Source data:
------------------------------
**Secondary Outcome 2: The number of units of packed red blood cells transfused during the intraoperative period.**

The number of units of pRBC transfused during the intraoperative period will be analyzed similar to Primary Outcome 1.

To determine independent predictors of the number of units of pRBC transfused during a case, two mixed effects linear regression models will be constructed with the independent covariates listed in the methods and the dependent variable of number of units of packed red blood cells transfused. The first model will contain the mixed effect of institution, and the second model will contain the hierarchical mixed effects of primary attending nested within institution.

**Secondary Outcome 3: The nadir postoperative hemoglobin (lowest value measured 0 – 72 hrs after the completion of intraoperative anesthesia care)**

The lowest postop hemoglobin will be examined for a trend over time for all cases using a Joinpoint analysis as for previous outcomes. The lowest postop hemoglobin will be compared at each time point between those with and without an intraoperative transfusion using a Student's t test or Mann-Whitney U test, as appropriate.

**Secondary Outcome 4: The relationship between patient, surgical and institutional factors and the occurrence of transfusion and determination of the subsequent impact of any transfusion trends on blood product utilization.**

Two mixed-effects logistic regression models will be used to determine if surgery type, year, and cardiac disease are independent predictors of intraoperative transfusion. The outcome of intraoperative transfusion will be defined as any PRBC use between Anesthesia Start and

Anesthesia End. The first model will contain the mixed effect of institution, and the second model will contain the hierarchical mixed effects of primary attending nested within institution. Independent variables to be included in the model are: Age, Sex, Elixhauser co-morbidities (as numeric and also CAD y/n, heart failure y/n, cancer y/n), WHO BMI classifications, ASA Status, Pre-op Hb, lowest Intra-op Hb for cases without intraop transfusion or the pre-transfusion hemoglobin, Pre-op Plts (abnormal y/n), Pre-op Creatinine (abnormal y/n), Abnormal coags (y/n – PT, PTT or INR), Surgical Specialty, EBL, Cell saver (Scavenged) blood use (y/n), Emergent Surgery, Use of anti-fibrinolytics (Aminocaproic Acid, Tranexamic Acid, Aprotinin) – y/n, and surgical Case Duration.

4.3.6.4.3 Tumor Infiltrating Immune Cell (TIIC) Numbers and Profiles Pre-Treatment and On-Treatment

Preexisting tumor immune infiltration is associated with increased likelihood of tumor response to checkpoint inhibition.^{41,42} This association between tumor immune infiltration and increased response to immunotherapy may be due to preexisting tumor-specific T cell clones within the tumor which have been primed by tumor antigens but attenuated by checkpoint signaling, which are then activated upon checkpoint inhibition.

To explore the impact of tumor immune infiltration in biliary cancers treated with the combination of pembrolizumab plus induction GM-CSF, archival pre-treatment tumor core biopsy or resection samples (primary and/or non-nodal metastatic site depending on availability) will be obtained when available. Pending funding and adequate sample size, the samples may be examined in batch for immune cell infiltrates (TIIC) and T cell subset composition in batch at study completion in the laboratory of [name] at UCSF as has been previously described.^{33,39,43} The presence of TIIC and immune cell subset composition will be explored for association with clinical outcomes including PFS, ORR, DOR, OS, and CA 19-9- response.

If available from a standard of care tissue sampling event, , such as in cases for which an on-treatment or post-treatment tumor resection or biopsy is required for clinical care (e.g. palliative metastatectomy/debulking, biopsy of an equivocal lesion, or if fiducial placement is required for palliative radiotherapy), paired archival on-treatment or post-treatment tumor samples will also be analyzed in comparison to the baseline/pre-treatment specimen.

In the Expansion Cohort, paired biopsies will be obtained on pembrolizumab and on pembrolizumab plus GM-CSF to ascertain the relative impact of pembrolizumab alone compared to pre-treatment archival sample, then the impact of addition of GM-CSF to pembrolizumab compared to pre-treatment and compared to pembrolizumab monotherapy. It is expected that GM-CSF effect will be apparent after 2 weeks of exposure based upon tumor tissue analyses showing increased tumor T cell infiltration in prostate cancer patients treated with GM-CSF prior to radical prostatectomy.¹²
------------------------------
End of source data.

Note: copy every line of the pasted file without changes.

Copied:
**Secondary Outcome 2: The number of units of packed red blood cells transfused during the intraoperative period.**

The number of units of pRBC transfused during the intraoperative period will be analyzed similar to Primary Outcome 1.

To determine independent predictors of the number of units of pRBC transfused during a case, two mixed effects linear regression models will be constructed with the independent covariates listed in the methods and the dependent variable of number of units of packed red blood cells transfused. The first model will contain the mixed effect of institution, and the second model will contain the hierarchical mixed effects of primary attending nested within institution.

**Secondary Outcome 3: The nadir postoperative hemoglobin (lowest value measured 0 – 72 hrs after the completion of intraoperative anesthesia care)**

The lowest postop hemoglobin will be examined for a trend over time for all cases using a Joinpoint analysis as for previous outcomes. The lowest postop hemoglobin will be compared at each time point between those with and without an intraoperative transfusion using a Student's t test or Mann-Whitney U test, as appropriate.

**Secondary Outcome 4: The relationship between patient, surgical and institutional factors and the occurrence of transfusion and determination of the subsequent impact of any transfusion trends on blood product utilization.**

Two mixed-effects logistic regression models will be used to determine if surgery type, year, and cardiac disease are independent predictors of intraoperative transfusion. The outcome of intraoperative transfusion will be defined as any PRBC use between Anesthesia Start and

Anesthesia End. The first model will contain the mixed effect of institution, and the second model will contain the hierarchical mixed effects of primary attending nested within institution. Independent variables to be included in the model are: Age, Sex, Elixhauser co-morbidities (as numeric and also CAD y/n, heart failure y/n, cancer y/n), WHO BMI classifications, ASA Status, Pre-op Hb, lowest Intra-op Hb for cases without intraop transfusion or the pre-transfusion hemoglobin, Pre-op Plts (abnormal y/n), Pre-op Creatinine (abnormal y/n), Abnormal coags (y/n – PT, PTT or INR), Surgical Specialty, EBL, Cell saver (Scavenged) blood use (y/n), Emergent Surgery, Use of anti-fibrinolytics (Aminocaproic Acid, Tranexamic Acid, Aprotinin) – y/n, and surgical Case Duration.

4.3.6.4.3 Tumor Infiltrating Immune Cell (TIIC) Numbers and Profiles Pre-Treatment and On-Treatment

Preexisting tumor immune infiltration is associated with increased likelihood of tumor response to checkpoint inhibition.^{41,42} This association between tumor immune infiltration and increased response to immunotherapy may be due to preexisting tumor-specific T cell clones within the tumor which have been primed by tumor antigens but attenuated by checkpoint signaling, which are then activated upon checkpoint inhibition.

To explore the impact of tumor immune infiltration in biliary cancers treated with the combination of pembrolizumab plus induction GM-CSF, archival pre-treatment tumor core biopsy or resection samples (primary and/or non-nodal metastatic site depending on availability) will be obtained when available. Pending funding and adequate sample size, the samples may be examined in batch for immune cell infiltrates (TIIC) and T cell subset composition in batch at study completion in the laboratory of [name] at UCSF as has been previously described.^{33,39,43} The presence of TIIC and immune cell subset composition will be explored for association with clinical outcomes including PFS, ORR, DOR, OS, and CA 19-9- response.

If available from a standard of care tissue sampling event, , such as in cases for which an on-treatment or post-treatment tumor resection or biopsy is required for clinical care (e.g. palliative metastatectomy/debulking, biopsy of an equivocal lesion, or if fiducial placement is required for palliative radiotherapy), paired archival on-treatment or post-treatment tumor samples will also be analyzed in comparison to the baseline/pre-treatment specimen.

In the Expansion Cohort, paired biopsies will be obtained on pembrolizumab and on pembrolizumab plus GM-CSF to ascertain the relative impact of pembrolizumab alone compared to pre-treatment archival sample, then the impact of addition of GM-CSF to pembrolizumab compared to pre-treatment and compared to pembrolizumab monotherapy. It is expected that GM-CSF effect will be apparent after 2 weeks of exposure based upon tumor tissue analyses showing increased tumor T cell infiltration in prostate cancer patients treated with GM-CSF prior to radical prostatectomy.¹²